Mount Nittany Health will join many other health care organizations across the nation and the National Association for Healthcare Quality in celebrating National Healthcare Quality Week, Oct. 18-24.
Quality of care refers not only to the medical care received, but also encompasses safety, infection prevention, treatment measures and the overall patient experience.
At Mount Nittany Health, our mission is to make people healthier, and that includes providing safe, quality care. Because the regulatory landscape is continually shifting, quality improvement requires a culture that continues to adapt and modify. Creating and maintaining a strong safety culture is not only good medical practice, but also good business.
Locally at Mount Nittany Health, quality has always been a major factor in our business model. Since 2011, Mount Nittany Health has participated in the national Medicare Partnership for Patients improvement initiative in collaboration with other Pennsylvania hospitals and The Hospital and Healthsystem Association of Pennsylvania. In addition, we have partnered with Highmark on projects to reduce catheter-associated urinary tract infections, improve sepsis care and improve the delivery of pediatric care. Renowned quality accreditations have also been achieved recently, such for the Mount Nittany Medical Center cardiac catheterization lab through Accreditation for Cardiovascular Excellence.
Other current quality-focused initiatives include hiring a Patient Centered Medical Home coordinator whose goal is to assist Mount Nittany Health in creating and sustaining a model of team-based care, rooted in quality and safety, that keeps the patient at the center, as well as hosting an active Care Transitions Summit that brings together representatives from health care organizations with the shared goal of providing the right care, at the right time, in the right setting.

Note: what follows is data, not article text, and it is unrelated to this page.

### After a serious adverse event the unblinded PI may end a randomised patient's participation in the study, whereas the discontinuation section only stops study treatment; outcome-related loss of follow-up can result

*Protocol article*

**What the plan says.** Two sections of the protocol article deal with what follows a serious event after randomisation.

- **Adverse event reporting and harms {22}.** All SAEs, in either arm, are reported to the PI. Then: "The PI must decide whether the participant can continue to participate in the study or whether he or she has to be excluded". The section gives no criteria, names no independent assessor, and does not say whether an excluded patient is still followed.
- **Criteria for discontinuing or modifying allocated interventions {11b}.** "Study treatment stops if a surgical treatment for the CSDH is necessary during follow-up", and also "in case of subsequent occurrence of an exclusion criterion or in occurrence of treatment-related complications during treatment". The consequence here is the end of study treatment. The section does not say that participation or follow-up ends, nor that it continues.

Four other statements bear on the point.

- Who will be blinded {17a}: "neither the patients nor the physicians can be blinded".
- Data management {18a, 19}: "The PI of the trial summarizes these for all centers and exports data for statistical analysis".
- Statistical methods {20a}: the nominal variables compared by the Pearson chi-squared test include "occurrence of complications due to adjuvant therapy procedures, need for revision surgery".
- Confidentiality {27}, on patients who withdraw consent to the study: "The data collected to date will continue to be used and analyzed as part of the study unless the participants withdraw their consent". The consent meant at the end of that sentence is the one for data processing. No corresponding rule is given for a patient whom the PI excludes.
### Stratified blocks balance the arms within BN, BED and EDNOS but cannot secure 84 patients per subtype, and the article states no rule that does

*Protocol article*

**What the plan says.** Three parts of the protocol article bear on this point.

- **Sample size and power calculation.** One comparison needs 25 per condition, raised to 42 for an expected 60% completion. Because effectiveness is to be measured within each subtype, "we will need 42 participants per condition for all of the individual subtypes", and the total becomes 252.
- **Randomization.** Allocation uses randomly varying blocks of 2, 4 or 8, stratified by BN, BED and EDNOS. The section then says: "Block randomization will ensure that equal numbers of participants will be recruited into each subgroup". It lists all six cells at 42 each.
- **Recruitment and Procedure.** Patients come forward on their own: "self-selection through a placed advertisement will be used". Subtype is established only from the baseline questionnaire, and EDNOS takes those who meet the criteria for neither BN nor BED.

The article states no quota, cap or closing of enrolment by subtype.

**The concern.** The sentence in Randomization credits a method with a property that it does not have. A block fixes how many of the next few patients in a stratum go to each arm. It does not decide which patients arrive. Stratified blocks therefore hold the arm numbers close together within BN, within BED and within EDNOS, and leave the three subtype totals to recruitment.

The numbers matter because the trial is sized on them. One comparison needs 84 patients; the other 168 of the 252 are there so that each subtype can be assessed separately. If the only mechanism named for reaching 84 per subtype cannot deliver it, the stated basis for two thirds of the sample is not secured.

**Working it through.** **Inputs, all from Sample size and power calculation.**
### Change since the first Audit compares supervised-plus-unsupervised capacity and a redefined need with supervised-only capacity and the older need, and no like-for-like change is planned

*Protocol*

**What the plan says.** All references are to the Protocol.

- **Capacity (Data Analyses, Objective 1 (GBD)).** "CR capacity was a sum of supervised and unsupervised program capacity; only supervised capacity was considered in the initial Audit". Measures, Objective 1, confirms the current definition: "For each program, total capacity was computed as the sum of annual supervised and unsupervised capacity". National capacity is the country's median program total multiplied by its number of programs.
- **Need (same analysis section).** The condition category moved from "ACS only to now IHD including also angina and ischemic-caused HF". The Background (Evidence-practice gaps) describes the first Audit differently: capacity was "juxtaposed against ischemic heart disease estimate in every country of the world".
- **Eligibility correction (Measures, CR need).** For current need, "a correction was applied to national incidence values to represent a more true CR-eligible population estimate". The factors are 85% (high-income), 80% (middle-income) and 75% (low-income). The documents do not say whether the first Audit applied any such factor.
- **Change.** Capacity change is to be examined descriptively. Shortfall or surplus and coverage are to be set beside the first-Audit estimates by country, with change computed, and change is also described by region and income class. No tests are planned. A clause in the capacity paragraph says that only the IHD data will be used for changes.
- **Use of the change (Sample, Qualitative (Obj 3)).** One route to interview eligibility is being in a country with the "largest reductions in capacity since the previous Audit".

Although good work is taking place every day, there’s still more work to do. Enactment of the Affordable Care Act is changing how hospitals and other care providers operate. Perhaps the most significant changes involve payments to health care providers. Medicare, Medicaid and other payers are providing incentives — positive and negative — to encourage health care providers to improve clinical outcomes and reduce costs. This presents both opportunities and challenges for health care quality management professionals.
To this end, we will continue to build and maintain strong safety cultures to continuously improve quality of care and optimize patient safety, establish accountability for integrity of quality and safety programs, create systems to continuously improve, accurately report quality and safety data and remove barriers to success.
We can’t do it alone, though. You can help by taking an active role in your care. Become a partner with your doctor, nurse and other members of your health care team in making health care decisions and understanding procedures and medications. If you don’t understand your plan, ask questions. A good place to start is with these three questions: What is my main problem? What do I need to do? Why is it important for me to do this? Being an active member of the health care team will help ensure you’re receiving the highest quality of care.
To learn more about how Mount Nittany Health is committed to improving quality and patient safety, visit mountnittany.org/quality-and-patient-safety.